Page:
I couldn’t help wondering again, is this what “classical” choral music has come to? What will we do next after draining all the blood out of our singing? Is the resulting banality of such performances that much better than the stain of musical sentimentality that we have so studiously (and understandably) avoided? Can we find our way forward again in music that reflects or at least connects to the style and substance of the quite particular cultures of the times and places we are given to live in?

Perhaps if we abandon our need to be seen as representing an abstract, lofty “world” standard of artistic value to be held over all musical genres and styles rather than just our own, we might find authentic artistic identities again. Can we find ways to express our individual and communal passions and contradictions, without sentimentality, but also with life, color, and individuality?

I hope so. Our colleagues — no longer looking from the outside at what had become an exclusive club of white, male performance style — are showing the way for us.                    

Thomas Lloyd is a conductor, composer, and singer who has served as Canon for Music and the Arts at the Philadelphia Episcopal Cathedral since 2010 and Artistic Director of the Bucks County (PA) Choral Society since 2000. He is also an Emeritus Professor of Music at Haverford College. The premiere recording of his 70-minute choral-theater work Bonhoeffer by The Crossing was nominated for a 2017 GRAMMY award in the Best Choral Performance category. Major foci of his scholarly research have been developing cross-cultural collaborations, the African-American Spiritual, sacred choral jazz in the tradition of Ellington, and music of Edward Elgar and Hans Gàl. Lloyd’s writing appeared previously in the ICB (Volume XXXVI, Number 2, pp 30-34) related to a collaboration in 2017 with the Begegnungschor Berlin:  “Singen, nicht hassen – الغناء، لا أكره – Let’s sing, not hate.” For complete lists of his articles and compositions, see  www.thomaslloydmusic.com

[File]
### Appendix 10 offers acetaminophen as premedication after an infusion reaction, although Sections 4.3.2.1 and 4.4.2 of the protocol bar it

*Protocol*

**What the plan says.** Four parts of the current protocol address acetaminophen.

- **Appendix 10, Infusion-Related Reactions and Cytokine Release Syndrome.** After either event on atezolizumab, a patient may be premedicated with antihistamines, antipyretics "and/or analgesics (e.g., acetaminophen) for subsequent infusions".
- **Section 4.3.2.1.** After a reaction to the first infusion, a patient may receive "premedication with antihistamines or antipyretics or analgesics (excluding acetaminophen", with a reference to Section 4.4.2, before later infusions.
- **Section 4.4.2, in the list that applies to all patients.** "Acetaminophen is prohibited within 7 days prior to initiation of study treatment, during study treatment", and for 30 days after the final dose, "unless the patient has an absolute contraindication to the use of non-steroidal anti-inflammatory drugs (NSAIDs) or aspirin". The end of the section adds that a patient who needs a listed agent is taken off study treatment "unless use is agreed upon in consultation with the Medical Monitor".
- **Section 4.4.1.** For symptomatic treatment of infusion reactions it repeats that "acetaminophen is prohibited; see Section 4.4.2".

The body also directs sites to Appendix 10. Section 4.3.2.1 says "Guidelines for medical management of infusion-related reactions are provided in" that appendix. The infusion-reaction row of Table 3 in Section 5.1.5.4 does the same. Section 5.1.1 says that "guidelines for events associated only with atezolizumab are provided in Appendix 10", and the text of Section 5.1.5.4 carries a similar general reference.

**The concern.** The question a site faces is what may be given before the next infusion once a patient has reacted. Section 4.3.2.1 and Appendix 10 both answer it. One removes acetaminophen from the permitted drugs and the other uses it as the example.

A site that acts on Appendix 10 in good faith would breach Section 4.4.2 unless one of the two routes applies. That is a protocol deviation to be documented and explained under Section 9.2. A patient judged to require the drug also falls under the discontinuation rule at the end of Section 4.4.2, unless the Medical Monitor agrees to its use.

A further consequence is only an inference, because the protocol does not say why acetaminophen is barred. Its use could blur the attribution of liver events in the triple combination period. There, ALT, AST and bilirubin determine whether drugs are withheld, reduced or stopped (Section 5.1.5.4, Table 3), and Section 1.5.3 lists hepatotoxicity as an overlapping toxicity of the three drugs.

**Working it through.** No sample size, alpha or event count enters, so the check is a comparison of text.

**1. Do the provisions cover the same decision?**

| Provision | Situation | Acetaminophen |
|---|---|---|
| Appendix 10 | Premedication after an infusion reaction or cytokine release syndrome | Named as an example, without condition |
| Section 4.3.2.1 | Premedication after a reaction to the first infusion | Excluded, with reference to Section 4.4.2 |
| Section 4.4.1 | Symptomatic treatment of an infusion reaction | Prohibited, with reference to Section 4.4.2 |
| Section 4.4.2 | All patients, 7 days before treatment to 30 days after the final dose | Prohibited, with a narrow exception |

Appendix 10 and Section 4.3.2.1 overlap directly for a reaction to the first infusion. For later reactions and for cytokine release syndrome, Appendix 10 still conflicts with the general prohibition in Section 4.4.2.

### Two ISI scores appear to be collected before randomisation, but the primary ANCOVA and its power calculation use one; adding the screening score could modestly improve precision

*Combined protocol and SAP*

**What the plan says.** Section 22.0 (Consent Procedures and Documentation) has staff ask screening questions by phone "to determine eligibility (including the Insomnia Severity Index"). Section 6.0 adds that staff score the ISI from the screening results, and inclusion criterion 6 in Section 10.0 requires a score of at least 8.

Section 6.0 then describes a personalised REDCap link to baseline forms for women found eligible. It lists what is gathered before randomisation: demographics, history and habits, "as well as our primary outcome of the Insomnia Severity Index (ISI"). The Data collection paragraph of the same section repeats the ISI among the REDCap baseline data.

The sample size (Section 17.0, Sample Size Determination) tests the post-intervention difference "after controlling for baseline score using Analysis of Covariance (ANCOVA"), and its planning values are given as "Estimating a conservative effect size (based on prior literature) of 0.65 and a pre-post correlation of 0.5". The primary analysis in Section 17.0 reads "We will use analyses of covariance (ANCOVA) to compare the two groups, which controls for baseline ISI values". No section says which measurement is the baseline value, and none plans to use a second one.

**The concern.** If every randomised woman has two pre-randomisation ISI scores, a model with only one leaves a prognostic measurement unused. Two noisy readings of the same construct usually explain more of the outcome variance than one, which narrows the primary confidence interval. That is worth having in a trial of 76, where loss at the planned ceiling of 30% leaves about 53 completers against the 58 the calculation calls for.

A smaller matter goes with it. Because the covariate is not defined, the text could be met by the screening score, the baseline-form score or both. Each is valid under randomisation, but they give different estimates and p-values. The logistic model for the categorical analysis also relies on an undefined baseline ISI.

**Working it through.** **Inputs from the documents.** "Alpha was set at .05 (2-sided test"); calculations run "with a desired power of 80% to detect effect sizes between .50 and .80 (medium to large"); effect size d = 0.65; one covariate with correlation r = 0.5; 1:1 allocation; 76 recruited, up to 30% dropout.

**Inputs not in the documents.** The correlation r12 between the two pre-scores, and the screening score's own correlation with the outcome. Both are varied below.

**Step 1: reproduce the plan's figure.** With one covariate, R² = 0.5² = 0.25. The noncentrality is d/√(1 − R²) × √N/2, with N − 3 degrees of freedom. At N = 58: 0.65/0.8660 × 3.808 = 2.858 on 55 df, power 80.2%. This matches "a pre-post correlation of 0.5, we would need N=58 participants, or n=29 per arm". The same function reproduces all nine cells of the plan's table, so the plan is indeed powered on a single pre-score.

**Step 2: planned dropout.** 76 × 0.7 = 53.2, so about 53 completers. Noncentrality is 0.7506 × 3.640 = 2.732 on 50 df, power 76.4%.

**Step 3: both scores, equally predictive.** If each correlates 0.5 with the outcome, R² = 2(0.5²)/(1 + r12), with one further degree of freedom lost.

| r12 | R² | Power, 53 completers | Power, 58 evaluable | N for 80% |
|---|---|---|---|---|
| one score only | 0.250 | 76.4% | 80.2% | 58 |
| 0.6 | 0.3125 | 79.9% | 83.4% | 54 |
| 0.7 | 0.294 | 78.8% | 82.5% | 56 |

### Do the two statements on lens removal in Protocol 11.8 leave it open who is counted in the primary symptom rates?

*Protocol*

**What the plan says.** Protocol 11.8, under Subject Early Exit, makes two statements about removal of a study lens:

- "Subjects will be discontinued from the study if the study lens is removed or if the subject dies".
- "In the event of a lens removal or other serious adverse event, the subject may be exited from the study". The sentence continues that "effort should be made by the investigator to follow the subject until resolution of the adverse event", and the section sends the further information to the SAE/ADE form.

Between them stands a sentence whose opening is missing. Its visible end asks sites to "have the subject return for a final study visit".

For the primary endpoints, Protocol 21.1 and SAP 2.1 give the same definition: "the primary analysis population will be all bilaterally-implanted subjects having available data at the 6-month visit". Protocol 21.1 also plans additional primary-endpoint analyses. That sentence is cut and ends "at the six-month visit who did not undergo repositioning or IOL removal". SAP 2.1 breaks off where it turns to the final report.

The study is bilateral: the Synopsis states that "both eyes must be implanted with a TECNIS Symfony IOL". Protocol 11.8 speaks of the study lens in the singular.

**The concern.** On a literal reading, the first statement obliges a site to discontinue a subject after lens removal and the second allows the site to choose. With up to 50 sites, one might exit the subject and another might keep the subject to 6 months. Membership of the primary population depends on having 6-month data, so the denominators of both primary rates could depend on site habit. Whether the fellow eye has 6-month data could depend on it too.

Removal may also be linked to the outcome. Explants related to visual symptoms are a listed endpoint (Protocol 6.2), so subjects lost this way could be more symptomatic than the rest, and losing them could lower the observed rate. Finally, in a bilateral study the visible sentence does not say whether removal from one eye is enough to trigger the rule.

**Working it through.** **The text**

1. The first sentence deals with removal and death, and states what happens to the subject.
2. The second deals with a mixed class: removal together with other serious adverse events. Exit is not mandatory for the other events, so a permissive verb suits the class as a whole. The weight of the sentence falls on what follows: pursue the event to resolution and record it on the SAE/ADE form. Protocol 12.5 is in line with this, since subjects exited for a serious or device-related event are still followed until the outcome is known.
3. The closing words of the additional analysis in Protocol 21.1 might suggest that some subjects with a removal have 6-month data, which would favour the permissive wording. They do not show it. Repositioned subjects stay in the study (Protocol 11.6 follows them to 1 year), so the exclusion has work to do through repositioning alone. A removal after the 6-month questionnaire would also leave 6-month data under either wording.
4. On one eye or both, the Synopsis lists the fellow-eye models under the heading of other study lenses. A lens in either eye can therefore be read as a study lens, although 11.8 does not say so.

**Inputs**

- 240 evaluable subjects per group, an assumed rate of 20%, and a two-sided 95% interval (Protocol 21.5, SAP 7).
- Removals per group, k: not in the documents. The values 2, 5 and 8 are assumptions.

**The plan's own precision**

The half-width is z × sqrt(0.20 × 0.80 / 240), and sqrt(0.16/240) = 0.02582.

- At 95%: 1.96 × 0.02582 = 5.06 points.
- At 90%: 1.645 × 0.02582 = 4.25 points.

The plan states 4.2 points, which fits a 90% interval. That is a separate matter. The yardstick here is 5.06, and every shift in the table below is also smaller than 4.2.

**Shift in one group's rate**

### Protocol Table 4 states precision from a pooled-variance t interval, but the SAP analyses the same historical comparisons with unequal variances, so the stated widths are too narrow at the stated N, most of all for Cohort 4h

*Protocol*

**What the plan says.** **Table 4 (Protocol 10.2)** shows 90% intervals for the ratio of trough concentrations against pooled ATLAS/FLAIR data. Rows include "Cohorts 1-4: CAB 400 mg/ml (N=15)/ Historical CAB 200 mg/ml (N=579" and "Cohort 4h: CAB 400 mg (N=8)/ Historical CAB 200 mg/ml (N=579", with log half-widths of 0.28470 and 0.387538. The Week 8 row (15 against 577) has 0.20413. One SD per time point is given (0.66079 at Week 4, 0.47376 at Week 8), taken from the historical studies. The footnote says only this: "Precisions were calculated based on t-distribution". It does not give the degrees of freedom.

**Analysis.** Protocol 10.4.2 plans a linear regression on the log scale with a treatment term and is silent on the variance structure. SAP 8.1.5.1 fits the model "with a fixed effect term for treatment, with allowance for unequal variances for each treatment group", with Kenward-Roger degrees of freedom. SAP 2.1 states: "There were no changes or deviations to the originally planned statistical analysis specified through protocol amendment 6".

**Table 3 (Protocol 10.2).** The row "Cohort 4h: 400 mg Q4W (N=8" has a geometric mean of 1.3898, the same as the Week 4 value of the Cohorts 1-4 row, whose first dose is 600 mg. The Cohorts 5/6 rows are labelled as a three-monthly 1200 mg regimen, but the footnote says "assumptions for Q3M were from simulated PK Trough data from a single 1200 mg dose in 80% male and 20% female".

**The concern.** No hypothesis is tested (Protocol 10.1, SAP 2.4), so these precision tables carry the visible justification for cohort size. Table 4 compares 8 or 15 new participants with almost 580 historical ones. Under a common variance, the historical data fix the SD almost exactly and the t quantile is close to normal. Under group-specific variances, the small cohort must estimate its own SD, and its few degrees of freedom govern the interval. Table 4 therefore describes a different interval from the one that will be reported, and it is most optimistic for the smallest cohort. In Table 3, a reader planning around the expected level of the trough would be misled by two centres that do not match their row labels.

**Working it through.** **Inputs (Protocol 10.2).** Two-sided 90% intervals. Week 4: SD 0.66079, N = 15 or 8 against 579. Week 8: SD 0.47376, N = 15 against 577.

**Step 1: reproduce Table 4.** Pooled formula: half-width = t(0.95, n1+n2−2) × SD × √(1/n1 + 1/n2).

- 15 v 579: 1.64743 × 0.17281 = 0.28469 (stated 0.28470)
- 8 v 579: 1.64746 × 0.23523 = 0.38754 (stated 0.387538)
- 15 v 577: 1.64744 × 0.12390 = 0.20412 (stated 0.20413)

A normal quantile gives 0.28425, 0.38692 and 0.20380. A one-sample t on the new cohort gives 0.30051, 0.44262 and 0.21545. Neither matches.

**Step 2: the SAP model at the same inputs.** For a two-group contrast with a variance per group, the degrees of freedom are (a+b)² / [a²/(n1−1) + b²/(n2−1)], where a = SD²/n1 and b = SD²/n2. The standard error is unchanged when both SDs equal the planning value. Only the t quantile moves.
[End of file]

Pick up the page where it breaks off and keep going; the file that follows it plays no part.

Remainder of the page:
Edited by Anita Shaperd, USA

[1] See https://en.wikipedia.org/wiki/Sun_%26_Sea_(Marina)

Top picture: Sun & See Opera at the Philly Fringe Festival 2019 © Andrej Vasilenko